Enrolling for an MBA is a life-changing decision, destined to open doors and intended to catapult your personal development and your career to new heights.
With an abundance of business schools nationally and internationally, the choice of which business school to study your MBA through can be a daunting one. Reputation, curricula, campus, location, fees, flexibility, length of study, faculty, research output, social relevance and alumni are all factors that one needs to consider very carefully.
With an unfortunate flurry of fly-by-night business schools and an increasingly tough job market, one needs to be extremely discerning regarding the choice of business schools. Accreditation is always a defining factor. Is the MBA reputable, is it at least accredited by its country’s local qualifications authority and, ideally, does it have any additional international accreditation?
In the global arena, there are three potential sought-after accreditations for business schools, providing impartial approval and quality assurance. These include AMBA, EQUIS and AACSB.
Jon Foster-Pedley - Dean and Director, Henley Business School - South Africa
The London-based AMBA (The Association of MBAs) provides a highly-valued accreditation service for MBA, MBM and DBA programmes world-wide. AMBA recognises the highest standards of education and training and also provides a professional membership association for MBA students, faculty members, graduates and employers. Its focus is more on the actual programmes than what the particular institution has or offers. Accreditation takes cognisance of a business school’s commitment to innovation and its ability to adapt its programme meaningfully in response to changing business trends.
Only 183 business schools have earned the AMBA accreditation. International schools on this prestigious list include top institutions such as the Bradford School of Business Management, Brunel, City University of Hong Kong, Dublin City University, HEC, London Business School, Australia’s Monash University and the Queens School of Business in Canada.
In South Africa, the list of AMBA-accredited schools includes Pretoria University’s Gordon Institute of Business Science, Henley Business School, Stellenbosch University’s Graduate School of Business and the Wits Business School.
EQUIS (European Quality Improvement Standard) aims to raise the standard of management education worldwide. This accreditation rates all programmes offered by management educational institutions, including research, executive education, e-learning and community outreach projects. Accreditation isn’t limited to the MBA programme but spans the full spectrum of degrees, from a first degree to a Ph.D.
Institutions with the EQUIS seal of approval include Melbourne Business School, Toulouse Business School, Amsterdam Business School, Cass Business School, Durham, Edinburgh University and Bentley. Locally, the University of Cape Town, Henley Business School and Stellenbosch University bear the EQUIS hallmark.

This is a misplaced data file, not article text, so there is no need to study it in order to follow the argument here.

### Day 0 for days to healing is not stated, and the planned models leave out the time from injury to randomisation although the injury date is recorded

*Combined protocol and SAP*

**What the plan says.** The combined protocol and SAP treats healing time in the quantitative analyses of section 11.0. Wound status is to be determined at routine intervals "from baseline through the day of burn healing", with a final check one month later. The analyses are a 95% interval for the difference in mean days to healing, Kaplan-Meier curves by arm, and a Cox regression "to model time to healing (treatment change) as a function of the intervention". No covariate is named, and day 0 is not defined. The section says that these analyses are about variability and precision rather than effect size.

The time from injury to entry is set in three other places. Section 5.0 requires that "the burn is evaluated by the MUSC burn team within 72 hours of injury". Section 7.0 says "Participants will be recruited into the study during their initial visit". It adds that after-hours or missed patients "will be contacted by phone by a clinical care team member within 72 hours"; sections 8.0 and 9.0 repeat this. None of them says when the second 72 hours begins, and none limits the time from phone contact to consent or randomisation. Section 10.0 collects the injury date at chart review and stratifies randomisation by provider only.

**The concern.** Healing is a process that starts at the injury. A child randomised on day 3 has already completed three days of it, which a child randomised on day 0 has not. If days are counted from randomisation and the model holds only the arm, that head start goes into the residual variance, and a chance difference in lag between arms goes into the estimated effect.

The AACSB (Association to Advance Collegiate Schools of Business) provides accreditation for business and accounting programmes for Bachelor, Masters and Doctoral degrees internationally. In the pursuit of top-quality education, AACSB standards evaluate a business school’s mission, operations, faculty qualifications, programmes and other critical areas.
The list of AACSB members is impressive, with 633 institutions in 41 countries. In academic and business circles, the AACSB is a rigorously awarded and highly respected emblem.
Just 1% of all business schools worldwide have triple accreditation, from AMBA, EQUIS and AACSB. In South Africa and across the African continent, only one institution wears this triple crown - Henley Business School.
Part of one of the oldest business schools in Europe, Henley has been operating in South Africa for 20 years. Henley South Africa’s Dean and Director, Jon Foster-Pedley, says the triple accreditation for the school is an honour but it comes with immense responsibility too. “Our accreditation puts us in the premier league and gives our students and their employers confidence and assurance of a robust and relevant qualification. It’s humbling though and although we’re very proud to have it, there’s no time to be arrogant or rest on our laurels, as we know we need to work on improving our programme consistently. The MBA programme and our governance of the business school are constantly being monitored and evaluated by esteemed panels of international specialists,” he says.
Henley South Africa’s MBA curriculum has been designed by a multinational team and adapted to be relevant to developing economies. Attracting already-experienced managers, Henley’s teaching focuses on real-world dilemmas and business choices.
An important aspect of Henley South Africa’s MBA programme is its social and business relevance. Students are encouraged to give their time and energy to benefit communities and society at large. For example, MBAid is a unique learning initiative whereby students work with a range of South African NGOs, applying business theories and methods to address the needs of existing organisations. With practical strategic advice and input, MBA students contribute meaningfully to improve the management and service delivery of these organisations, which operate in fields such as education, housing and HIV/AIDS. Quantifying the value of this input runs close to R20 million to date.
Henley is not looking just to attract intellectual applicants but is focused on taking in practising managers eager and willing to be moulded and developed to a very high standard. Foster-Pedley is passionate about Henley seizing the opportunity to uplift the overall standard of education among managers: “By developing managers who can go out into the workplace and lead, inspire and motivate others, we can support many people to do their jobs better and to make a real difference,” he says.